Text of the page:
Usually I start with the aesthetics and function of an airgun before getting into power and accuracy. But, since the BSA threw me a curve, I started with part 2 of the series. The point to take away from the last article is, never take things for granted. It’s easy to do. One of the critical points that robs accuracy in a springer airgun (or gas ram airgun) happens to be loose stock screws. It’s always a good idea to keep an eye on them before sitting down to shoot groups, sight in your scope, or head out into the woods for a little small game hunting.
Man what a pretty airgun
From the moment I took the BSA GRT Lightning out of the box I was hooked. It was noticeably shorter than most other airguns in its class, but it didn’t feel small when I pulled it to the shoulder. The ambidextrous wood stock is simply beautiful. I rubbed it with a little wood oil and it got even better. The bluing on the rifle is pretty nice. It’s not quite as “deep” as the bluing on some other European airguns, but it’s certainly a lot nicer than of the run of the mill Asian imports.
The rifle does not have any open sights, so you’ll need to match it to a good optic. I’ve opted for the Hawke Airmax EV 4-12×40 AO scope with the map6 reticle. The EV line from Hawke provides a wider field of view as compared to similar scopes. I find them very bright and clear from about 10 yards to infinity. The map6 reticle is not your typical mil-dot reticle, but rather has a few marks below, left, and right of the center aim point, and one mark above the aim point. If your scope is setup properly to your rifle and matched to the best pellet, this should be all you need to keep your shot in the kill zone throughout the useful range of the airgun. It’s very simple and uncluttered and provides a very fine aim point.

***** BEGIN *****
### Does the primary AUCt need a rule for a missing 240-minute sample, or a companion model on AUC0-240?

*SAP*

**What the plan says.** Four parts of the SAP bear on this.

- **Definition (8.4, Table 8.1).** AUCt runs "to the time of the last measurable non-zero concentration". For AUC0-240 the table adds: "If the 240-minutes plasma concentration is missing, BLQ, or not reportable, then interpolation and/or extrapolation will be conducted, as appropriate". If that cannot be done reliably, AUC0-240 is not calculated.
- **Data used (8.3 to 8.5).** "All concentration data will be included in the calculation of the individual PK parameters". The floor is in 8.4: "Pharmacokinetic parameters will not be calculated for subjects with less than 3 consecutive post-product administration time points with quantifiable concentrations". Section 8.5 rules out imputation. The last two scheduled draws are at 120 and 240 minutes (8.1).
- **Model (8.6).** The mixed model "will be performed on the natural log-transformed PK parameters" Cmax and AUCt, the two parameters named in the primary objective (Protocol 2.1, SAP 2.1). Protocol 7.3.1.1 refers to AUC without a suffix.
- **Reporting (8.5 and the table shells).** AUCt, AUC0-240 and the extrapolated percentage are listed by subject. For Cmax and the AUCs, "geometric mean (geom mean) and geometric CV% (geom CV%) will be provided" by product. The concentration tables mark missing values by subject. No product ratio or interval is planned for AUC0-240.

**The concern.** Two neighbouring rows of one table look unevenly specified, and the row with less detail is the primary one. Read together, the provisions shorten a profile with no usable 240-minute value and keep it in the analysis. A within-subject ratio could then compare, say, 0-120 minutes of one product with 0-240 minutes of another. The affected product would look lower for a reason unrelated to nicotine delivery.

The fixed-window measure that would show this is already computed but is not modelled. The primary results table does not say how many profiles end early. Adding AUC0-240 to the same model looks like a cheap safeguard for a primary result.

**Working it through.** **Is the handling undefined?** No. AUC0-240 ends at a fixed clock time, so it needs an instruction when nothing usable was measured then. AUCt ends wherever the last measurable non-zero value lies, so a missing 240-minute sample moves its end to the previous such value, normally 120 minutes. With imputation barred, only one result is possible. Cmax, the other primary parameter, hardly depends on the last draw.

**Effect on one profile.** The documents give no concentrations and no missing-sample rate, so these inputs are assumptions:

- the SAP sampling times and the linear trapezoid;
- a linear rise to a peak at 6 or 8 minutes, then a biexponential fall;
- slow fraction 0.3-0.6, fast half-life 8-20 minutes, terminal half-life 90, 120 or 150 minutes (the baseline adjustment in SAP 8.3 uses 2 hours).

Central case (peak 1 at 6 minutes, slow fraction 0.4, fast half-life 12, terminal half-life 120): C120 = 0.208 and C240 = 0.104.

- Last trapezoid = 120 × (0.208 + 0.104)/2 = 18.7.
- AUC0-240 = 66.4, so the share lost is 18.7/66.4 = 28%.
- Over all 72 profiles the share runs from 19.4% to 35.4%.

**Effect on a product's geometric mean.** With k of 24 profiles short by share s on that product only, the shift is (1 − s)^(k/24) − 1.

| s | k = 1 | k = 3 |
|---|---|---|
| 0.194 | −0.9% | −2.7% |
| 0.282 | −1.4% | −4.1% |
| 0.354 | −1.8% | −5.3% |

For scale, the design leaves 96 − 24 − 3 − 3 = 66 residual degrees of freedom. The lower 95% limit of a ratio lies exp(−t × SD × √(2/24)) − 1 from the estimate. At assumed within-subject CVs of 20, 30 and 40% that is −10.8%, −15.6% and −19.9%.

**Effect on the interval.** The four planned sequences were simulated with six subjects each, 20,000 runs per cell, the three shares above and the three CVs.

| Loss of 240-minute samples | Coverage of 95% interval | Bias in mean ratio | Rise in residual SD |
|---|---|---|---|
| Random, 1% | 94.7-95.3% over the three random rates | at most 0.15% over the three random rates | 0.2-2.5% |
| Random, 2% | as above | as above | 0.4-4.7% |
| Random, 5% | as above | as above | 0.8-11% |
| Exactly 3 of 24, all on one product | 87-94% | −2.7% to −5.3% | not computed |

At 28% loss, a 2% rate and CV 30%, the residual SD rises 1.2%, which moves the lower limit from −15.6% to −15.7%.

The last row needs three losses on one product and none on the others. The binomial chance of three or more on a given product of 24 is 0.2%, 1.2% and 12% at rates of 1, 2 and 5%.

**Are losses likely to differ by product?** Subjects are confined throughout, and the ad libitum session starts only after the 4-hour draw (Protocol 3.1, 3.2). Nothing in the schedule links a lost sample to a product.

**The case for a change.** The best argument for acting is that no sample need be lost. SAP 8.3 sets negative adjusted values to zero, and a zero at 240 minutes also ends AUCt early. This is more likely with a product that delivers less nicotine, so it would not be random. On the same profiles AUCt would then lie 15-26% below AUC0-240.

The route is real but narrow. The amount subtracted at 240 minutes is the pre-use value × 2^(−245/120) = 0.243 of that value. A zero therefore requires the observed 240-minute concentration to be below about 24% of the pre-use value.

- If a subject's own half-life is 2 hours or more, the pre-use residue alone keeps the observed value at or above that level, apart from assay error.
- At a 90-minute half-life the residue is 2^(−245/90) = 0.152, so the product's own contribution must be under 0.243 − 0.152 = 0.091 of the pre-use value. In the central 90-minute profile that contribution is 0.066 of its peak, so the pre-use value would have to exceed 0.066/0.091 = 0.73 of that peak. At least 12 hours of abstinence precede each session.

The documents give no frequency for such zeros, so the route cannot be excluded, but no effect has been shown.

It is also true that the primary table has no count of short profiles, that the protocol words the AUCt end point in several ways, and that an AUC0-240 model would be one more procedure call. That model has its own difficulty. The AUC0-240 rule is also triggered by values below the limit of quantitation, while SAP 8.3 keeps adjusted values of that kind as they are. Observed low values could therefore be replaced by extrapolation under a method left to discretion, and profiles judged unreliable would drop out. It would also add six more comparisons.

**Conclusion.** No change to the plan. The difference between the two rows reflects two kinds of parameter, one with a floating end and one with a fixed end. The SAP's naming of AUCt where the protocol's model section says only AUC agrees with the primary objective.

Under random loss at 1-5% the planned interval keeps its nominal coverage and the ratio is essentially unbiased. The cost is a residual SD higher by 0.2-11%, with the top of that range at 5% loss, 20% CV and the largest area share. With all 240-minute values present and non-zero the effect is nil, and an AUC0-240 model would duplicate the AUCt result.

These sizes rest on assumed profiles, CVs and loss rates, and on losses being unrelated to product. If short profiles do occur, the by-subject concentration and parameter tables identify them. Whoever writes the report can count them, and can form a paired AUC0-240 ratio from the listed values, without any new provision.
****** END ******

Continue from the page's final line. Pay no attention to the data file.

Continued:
At the front of the BSA GRT Lightning you’ll find a fully shrouded, compact barrel. From the first test shot, this rifle has been amazingly quite. The GRT powerplant, BSA’s version of a gas ram, takes a lot of effort to cock, probably because of the shortened barrel. The shooting stroke is very quick and smooth with zero vibration and minimal recoil. You all know my feelings on gas rams vs springs, i.e. I prefer springs. However, the BSA GRT has me admitting that I really like the way this gun shoots. Out of the box, no tuning or adjustments required; it’s really nice.
9 out of 10 ain’t bad…
In my first article, I complained about the 7+ pound trigger pull, only to find out that loose stock screws were causing some sort of issue with the mechanism. I’m happy to report that with the gun all buttoned up properly, I’m getting a very smooth 2ish pound trigger pull. The trigger is a version of the SAT trigger that you’ll find in the higher end Gamo guns. There’s a very light 1st stage followed by sort of a “thump” when you pull through the 2nd stage. It’s better than the way they used to be, but it could be better. If the BSA GRT Lightning was a match gun, it would not be suitable. But, this is not a match target gun it’s a general target and hunting gun and in that roll, the trigger is very usable and not an issue whatsoever.
The rifles performance was a little off par from what I expected. I was hoping for 720 or 730 fps with 14 (+/-) grain pellets, but I’m only getting about 650 to 680 fps. This rifle is topping out around 15 foot pounds at the muzzle. That could be a concern if it were not for what’s really important with airguns.
What’s really important with airguns?
I was thinking about making everyone wait for Part 3, but I decided to go ahead and spoil the surprise. In short, accuracy is what’s most important. (We all knew that anyway right?) There are guns that shoot with more power, but if they can’t put the shot in the kill zone when required, all that extra power doesn’t mean all that much.
While the BSA GRT Lightning is not at the top of the leader board with regards to power, it is very easy to shoot and has been very accurate at close range. (see shot card above) In part 3 I’ll follow up with some shot cards and stretch it to 20 yards. So definitely visit me here again as I wrap up this review of the BSA GRT Lightning XL SE .22 caliber.